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New York. The general command of the posts required to be adjusted. Several persons accused of being “notorious tories," had recently been sent into Fort Montgomery by the district committees of the counties of Albany, Dutchess, and Westchester, with directions to the commanding officers, to keep them at hard labor until their further order. They were employed upon the fortifications.

In view of all these circumstances, Washington, on the 14th of June, ordered Colonel James Clinton to take command of both posts, and of all the troops stationed at them. He seemed a fit custodian for them, having been a soldier from his youth; brought up on a frontier subject to Indian alarms and incursions, and acquainted with the strong points and fastnesses of the Highlands.

King's Bridge, and the heights adjacent, considered by General Lee of the utmost importance to the communication between New York and the mainland, and to the security of the Hudson, were reconnoitered by Washington on horseback, about the middle of the month; ordering where works should be laid out. Breastworks were to be thrown up for the defence of the bridge, and an advanced work (subsequently called Fort Independence), was to be built beyond it, on a hill commanding Spyt den Duivel Creek, as that inlet of the Hudson is called, which links it with the Harlaem River.

A strong work, intended as a kind of citadel, was to crown a rocky height between two and three miles south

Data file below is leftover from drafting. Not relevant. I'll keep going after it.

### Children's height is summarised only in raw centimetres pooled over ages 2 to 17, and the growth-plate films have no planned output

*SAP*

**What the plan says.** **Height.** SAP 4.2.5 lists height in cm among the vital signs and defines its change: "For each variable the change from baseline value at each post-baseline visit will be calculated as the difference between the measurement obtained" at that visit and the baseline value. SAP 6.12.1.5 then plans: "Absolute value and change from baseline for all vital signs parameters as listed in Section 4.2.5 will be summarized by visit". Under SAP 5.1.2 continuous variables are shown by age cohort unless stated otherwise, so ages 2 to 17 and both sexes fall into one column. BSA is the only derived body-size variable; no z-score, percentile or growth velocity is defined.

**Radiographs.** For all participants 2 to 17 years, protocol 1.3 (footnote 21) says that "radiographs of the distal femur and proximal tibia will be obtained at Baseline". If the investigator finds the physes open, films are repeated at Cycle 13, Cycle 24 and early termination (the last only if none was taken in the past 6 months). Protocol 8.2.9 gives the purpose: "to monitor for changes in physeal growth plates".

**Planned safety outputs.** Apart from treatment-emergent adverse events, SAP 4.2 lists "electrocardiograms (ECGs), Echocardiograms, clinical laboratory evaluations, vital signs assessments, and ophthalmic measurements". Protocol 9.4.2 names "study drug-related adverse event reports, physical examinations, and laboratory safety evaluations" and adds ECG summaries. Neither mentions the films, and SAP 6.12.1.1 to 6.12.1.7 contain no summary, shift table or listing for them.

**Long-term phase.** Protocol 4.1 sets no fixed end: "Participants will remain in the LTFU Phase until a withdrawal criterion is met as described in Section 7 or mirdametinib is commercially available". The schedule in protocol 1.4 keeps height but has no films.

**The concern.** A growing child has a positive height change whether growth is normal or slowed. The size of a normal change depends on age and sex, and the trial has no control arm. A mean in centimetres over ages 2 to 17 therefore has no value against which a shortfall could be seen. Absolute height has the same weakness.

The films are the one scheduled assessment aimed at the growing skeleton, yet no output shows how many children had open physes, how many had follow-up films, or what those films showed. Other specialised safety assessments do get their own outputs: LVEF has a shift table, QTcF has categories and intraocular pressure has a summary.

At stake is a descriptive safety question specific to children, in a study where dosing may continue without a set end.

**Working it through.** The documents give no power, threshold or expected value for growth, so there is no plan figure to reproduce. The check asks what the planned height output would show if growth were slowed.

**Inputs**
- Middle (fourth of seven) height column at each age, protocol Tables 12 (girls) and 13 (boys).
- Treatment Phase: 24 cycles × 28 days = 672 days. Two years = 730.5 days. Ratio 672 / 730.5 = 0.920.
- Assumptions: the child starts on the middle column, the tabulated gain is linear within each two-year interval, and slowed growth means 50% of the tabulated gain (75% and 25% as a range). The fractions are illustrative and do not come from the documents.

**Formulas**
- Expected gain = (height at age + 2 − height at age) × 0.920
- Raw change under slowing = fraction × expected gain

of the bridge, commanding the channel of the Hudson; and below it were to be redoubts on the banks of the river at Jeffrey's Point. In honor of the general, the citadel received the name of Fort Washington.

Colonel Rufus Putnam was the principal engineer, who had the direction of the works. General Mifflin encamped in their vicinity, with part of the two battalions from Pennsylvania, to be employed in their construction, aided by the militia.

While these preparations were made for the protection of the Hudson, the works about Brooklyn on Long Island were carried on with great activity, under the superintendence of General Greene. In a word, the utmost exertions were made at every point, to put the city, its environs, and the Hudson River, in a state of defense, before the arrival of another hostile armament.



PERATIONS in Canada were drawing to a disastrous close. General Thomas, finding it impossible to make a stand at Point Deschambault, had continued his retreat to the mouth of the Sorel, where he found General Thompson with part of the troops detached by Washington, from New York, who were making some preparations for defense. Shortly after his arrival, he was taken ill with the small-pox, and removed to Chamblee. He had prohibited inoculation among his troops, because it put too many of their scanty number on the sick list; he probably fell a victim to his own prohibition, as he died of that malady on the 2d of June.

On his death, General Sullivan, who had recently arrived with the main detachment of troops from New York, succeeded to the command, General Wooster hav